- Large scale (45 tonne) testwork supports >90% cobalt recoveries (to concentrate).
- Processed 150 kilograms of concentrate through a thermal treatment circuit using a continuous pilot furnace. Results likely to be available by end Q2 2019.
- Resource upgrade due end March 2019.
Test of concentration circuit using commercial-sized equipment
ALS Metallurgy Burnie was engaged to produce cobalt-pyrite concentrates from 45 tonnes (t) of ore samples (RC chips). The ore originated from the previous two drilling campaigns and had been preserved in cold storage. The ore was screened at 1180 microns, with oversize crushed to meet the upper particle size threshold. The samples were then passed over commercial-sized gravity spirals working in a rougher-cleaner sequence, with the tails then forwarded to flotation cells. The results from this program will be used by COB to optimise the 'concentrator circuit' process engineering design criteria. The quantity of concentrate is over 6t and this will be used for thermal decomposition (pyrolysis) trials.
A follow up program is expected later in 2019, as a further 40-50t of ore is currently being stored in Broken Hill (mixture of RC chips and diamond drill core).
Photos of the rougher spiral and cleaner spiral are shown in Figure 2(see link below). The material on the inside of the spiral is the heavy cobalt-pyrite concentrate, while lighter gangue (waste) particles migrate to the outside of the slurry path.
To date, 45t of ore samples have been gravity separated and final work is ongoing for recovery of sulphides from the gravity circuit tails. The gravity rougher concentrate was re-processed through a gravity cleaner circuit. The rougher tails were classified prior to scavenger flotation, whereas the cleaner tails were forwarded directly to flotation. Results from the flotation circuit are expected to be finalised in March 2019.
The weighted average recovery of cobalt from the entire 44.5t of ore to cleaner gravity concentrate was 68%, from a weighted average head ore grade of 1002 ppm. The concentrate cobalt grade averaged 4655 ppm, and the mass recovery was 14.5%. Recoveries from the scavenger float circuit will be released when available.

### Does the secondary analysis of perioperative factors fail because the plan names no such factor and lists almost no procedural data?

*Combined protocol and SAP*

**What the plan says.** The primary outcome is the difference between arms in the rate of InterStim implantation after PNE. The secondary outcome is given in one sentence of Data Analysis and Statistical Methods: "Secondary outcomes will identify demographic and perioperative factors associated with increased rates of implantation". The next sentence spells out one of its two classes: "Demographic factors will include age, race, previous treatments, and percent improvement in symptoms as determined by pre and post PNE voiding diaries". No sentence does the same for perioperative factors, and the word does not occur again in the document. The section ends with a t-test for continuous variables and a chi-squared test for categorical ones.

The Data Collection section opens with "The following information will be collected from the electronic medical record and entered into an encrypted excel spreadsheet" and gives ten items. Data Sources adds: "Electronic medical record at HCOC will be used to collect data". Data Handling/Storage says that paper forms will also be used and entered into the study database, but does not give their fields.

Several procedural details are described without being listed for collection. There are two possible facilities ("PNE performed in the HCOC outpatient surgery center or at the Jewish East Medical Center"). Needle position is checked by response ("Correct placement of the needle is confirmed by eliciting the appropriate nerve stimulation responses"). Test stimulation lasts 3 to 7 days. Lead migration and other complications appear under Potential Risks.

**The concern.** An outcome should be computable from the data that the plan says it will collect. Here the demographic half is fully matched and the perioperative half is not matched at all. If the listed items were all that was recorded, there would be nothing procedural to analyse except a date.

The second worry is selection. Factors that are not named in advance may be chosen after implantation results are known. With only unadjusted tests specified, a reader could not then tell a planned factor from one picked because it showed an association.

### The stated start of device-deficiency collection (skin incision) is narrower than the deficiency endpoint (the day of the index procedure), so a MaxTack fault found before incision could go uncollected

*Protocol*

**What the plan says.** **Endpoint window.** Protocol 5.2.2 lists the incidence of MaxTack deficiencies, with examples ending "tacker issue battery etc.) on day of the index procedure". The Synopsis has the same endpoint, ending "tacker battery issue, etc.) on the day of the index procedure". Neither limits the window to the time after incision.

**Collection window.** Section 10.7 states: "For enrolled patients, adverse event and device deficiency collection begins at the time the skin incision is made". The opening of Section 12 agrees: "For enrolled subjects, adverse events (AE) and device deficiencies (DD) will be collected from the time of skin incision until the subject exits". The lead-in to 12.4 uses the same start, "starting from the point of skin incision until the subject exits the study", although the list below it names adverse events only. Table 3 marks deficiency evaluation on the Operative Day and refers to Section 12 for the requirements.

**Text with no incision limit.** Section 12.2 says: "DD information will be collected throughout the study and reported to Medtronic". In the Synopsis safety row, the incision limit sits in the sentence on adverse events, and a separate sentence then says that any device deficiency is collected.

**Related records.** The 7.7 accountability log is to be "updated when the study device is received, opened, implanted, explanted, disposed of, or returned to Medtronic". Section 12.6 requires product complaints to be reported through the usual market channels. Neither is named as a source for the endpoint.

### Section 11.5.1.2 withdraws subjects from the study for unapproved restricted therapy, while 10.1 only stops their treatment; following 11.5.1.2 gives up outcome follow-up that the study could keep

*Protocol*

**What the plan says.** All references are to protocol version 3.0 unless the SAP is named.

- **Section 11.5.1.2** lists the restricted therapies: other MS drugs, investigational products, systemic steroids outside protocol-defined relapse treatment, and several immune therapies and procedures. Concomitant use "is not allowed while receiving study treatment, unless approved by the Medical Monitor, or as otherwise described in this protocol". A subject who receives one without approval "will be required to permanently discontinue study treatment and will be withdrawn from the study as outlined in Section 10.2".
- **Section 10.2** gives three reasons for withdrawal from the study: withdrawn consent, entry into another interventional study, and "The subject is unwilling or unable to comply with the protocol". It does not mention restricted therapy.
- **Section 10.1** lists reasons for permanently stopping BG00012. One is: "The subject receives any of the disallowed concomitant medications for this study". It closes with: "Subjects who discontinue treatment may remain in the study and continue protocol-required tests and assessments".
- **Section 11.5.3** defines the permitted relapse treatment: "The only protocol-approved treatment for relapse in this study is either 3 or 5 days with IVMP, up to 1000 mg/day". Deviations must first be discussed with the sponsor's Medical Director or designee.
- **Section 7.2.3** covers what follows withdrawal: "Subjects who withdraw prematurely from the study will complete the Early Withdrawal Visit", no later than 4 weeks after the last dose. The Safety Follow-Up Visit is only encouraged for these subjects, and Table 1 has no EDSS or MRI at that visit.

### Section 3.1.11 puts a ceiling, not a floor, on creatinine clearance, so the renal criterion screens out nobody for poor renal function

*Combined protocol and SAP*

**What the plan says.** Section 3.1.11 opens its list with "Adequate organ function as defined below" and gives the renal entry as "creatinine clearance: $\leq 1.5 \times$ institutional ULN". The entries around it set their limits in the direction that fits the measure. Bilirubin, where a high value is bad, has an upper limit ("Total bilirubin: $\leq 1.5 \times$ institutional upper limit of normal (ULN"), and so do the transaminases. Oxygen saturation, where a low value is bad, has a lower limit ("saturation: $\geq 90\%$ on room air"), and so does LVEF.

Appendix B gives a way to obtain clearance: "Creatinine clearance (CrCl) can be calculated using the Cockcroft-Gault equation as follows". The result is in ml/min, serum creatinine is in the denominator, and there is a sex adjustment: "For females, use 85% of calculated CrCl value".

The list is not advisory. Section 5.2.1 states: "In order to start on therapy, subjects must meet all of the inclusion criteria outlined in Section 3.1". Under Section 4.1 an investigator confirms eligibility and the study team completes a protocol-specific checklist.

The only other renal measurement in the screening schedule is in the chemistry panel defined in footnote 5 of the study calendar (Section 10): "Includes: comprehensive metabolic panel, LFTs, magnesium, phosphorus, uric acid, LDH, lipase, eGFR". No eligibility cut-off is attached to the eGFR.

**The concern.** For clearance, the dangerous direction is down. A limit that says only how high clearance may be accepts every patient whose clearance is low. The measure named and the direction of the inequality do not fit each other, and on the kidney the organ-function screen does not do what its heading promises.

Figure 3 (see link below) shows the weighted average mass and cobalt recoveries achieved through the spiral circuit, and the target recoveries in the flotation circuit.
The efficiency of the spirals to recover cobalt-pyrite was assessed by measuring the cobalt content of various size fractions from the rougher and cleaner tails. It is well known that gravity spirals are effective to ~75 microns, and the results in Table 1 (see link below) indicate that the bulk trial gravity circuit was successful in recovering almost all of the cobalt-pyrite in the >75 micron fractions into the gravity cleaner concentrate. The remaining cobalt, in the rougher and cleaner tails, is in the <75 micron fraction, and this can be recovered by a scavenger flotation circuit. The data confirms that the gravity spirals are highly efficient, and that the cobalt recovery (in this trial 68%) from head ore to gravity concentrate is linked to ore particle size distribution. Crushing and milling of the ore is to be optimised in future work programs, with coarser particles sizes preferred to enhance cobalt recoveries on the gravity circuit and limit material flows to the flotation circuit.
COB is encouraged by these results, which add confidence that the target mass recovery to concentrate is ~ 20% and a target cobalt recovery from ore to concentrate of >90%. These are in line with key results obtained in the PFS. The ability to upgrade the ore to a concentrate (and discard ~80% of the mass as tailings) significantly differentiates the Thackaringa Project from laterite projects, which generally need to treat "whole-of-ore" through a high pressure acid leaching plant.
Thermal decomposition testwork continues